Health Watch USA Conference 2017

I was invited to the Health Watch USA Conference in Lexington, Kentucky. It was my first time at a Health Watch conference; it was even my first time in Kentucky.

Health Watch USA is a non-profit Patient Advocacy organization which promotes healthcare value, transparency, and quality, and it is led by Dr. Kevin Kavanagh.

Kevin and I attend many conferences together and this was my first one that is organized by him. He did an excellent job and I Iearned a lot.

It was held on November 3, 2017 at the Four Points Sheraton in Lexington, Kentucky. The introduction was done by Dr. Joycelyn Elders, former U.S. Surgeon General.

 

Emily Paterson, my friend and fellow Charlotte patient safety advocate presented about the harm her son suffered at a leading orthopedic hospital.

She also put together a table to represent harmed patients for the Medical Error Transparency Plan. My work was featured on the table.

Dr. Stephen Tower is an orthopedic doctor in Alaska. His presentation was about Hip Implants and Toxic Metal Poisoning.  I spoke with him at dinner that night and picked his brain about fluoroquinolone-induced orthopedic injury and he told me that he sees harmed patients from fluoroquinolones in his practice.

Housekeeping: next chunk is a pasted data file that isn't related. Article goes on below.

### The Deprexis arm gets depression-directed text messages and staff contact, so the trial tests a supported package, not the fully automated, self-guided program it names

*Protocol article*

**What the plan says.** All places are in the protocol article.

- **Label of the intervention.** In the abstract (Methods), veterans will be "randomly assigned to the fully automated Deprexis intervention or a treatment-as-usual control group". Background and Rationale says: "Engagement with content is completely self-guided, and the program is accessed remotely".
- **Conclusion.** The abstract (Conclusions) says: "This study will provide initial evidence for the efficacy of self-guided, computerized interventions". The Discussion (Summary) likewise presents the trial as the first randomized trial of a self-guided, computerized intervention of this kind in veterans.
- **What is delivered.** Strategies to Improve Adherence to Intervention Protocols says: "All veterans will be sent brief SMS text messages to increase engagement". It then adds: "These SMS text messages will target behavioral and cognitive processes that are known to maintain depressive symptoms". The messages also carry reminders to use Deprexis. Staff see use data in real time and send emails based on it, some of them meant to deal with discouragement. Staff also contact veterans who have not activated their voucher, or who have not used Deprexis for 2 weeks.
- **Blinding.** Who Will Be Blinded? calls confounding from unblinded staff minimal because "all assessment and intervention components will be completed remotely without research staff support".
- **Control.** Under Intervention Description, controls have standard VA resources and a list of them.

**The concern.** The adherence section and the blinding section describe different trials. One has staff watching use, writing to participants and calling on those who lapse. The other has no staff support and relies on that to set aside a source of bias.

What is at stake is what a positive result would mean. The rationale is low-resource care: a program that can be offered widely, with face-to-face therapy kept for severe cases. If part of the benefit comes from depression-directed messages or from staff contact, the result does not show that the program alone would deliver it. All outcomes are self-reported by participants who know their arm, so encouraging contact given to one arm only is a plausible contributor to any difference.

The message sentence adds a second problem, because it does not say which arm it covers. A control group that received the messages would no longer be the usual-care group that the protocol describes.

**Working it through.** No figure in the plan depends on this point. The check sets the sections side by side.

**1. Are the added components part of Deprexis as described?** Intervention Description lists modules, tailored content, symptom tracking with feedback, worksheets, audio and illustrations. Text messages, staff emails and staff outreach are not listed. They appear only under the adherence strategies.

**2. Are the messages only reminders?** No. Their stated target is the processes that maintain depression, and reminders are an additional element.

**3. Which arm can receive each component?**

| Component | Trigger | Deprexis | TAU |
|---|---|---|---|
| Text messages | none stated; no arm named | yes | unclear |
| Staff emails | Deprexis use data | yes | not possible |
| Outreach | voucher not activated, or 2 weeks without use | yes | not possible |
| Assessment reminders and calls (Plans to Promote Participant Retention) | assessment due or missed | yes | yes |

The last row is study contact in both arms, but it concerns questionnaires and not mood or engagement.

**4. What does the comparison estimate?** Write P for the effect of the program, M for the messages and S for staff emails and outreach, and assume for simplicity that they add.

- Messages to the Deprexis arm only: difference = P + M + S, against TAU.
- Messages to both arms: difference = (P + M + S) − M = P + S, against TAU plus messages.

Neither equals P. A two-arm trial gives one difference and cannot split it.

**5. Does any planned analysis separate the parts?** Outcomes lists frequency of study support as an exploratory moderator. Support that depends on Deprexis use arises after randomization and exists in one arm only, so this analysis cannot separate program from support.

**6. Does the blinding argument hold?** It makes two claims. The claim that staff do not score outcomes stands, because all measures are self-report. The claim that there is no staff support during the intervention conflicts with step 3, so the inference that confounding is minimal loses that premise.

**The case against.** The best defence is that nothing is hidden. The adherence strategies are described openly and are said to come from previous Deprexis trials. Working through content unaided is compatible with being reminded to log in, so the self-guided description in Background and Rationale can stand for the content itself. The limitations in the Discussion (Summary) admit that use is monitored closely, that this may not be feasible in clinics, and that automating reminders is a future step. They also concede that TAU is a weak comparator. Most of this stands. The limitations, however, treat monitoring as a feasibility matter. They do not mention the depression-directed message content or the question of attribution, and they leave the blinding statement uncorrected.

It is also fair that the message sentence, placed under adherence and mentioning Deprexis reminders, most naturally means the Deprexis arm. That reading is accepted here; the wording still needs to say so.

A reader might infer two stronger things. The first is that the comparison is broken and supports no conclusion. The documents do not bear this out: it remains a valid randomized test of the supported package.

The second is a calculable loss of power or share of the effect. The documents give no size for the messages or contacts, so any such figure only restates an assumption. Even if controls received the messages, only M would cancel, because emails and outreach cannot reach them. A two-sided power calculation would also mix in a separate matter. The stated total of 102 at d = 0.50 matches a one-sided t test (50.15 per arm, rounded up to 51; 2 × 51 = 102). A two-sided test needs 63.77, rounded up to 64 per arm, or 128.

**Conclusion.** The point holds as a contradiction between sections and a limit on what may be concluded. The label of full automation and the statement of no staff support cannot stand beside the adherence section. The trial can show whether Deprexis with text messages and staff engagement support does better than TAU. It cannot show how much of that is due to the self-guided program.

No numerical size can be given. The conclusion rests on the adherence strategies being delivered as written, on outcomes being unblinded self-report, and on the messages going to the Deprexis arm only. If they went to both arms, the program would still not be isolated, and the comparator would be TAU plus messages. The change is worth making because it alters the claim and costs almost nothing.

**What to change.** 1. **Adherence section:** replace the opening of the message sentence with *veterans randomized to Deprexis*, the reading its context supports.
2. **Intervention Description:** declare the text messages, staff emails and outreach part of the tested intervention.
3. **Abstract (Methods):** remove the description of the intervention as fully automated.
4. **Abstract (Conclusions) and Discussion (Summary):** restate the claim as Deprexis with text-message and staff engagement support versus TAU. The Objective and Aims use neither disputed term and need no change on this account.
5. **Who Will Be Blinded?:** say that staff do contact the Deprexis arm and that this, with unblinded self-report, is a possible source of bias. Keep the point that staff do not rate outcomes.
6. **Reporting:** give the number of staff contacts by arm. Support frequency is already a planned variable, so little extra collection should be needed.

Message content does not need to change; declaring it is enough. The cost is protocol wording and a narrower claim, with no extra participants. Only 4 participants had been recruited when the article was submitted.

Dr. Said Abusalem was the next speaker and he spoke about the Culture of Safety.

Dr. Ivan Oransky is editor at large at MedPage Today and is co-founder of Retraction Watch. His presentation was about Scientific Publishing’s Wild West: Retractions, Post-Publication Peer Review, and Fraud.

Deborah Nelson is a Pulitzer prize winning journalist at Reuters and professor of investigative reporting at the University of Maryland. She presented about Conflict of Interest and Health Policy.

Madris Tomes, founder and CEO of Device Events spoke about medical device adverse events.  Her organization works to make information about patient safety and health outcomes of medical devices accessible to the public.

The incomparable Lisa McGiffert from Consumers Union presented about infection prevention through public accountability.

Chris Aiello, whose precious daughter Emily died of sepsis at the age of 14, presented about the need for effective protocols for the diagnosis of sepsis. I’ve met Chris before at the Centers for Disease Control and Prevention meetings. Because of his advocacy, when I had sepsis in September, I knew what questions to ask.

Dr. Robert Bridges is a diagnostic radiologist and nuclear medicine physician in Alaska, and he spoke about PET brain imaging in Cobalt Induced Chronic Toxic Encephalopathy associated with Chromium Cobalt hip implants.

Dr. Kevin Kavanagh, former Ear, Nose, and Throat physician and harmed patient, who led this conference ended the conference with a presentation about the need for a better tracking system for drug resistant organisms.

This conference had a nice mix of physicians, nurses, and patient advocates and I am very happy that I got to go.

 

 

 

 

 

 

 

 

 

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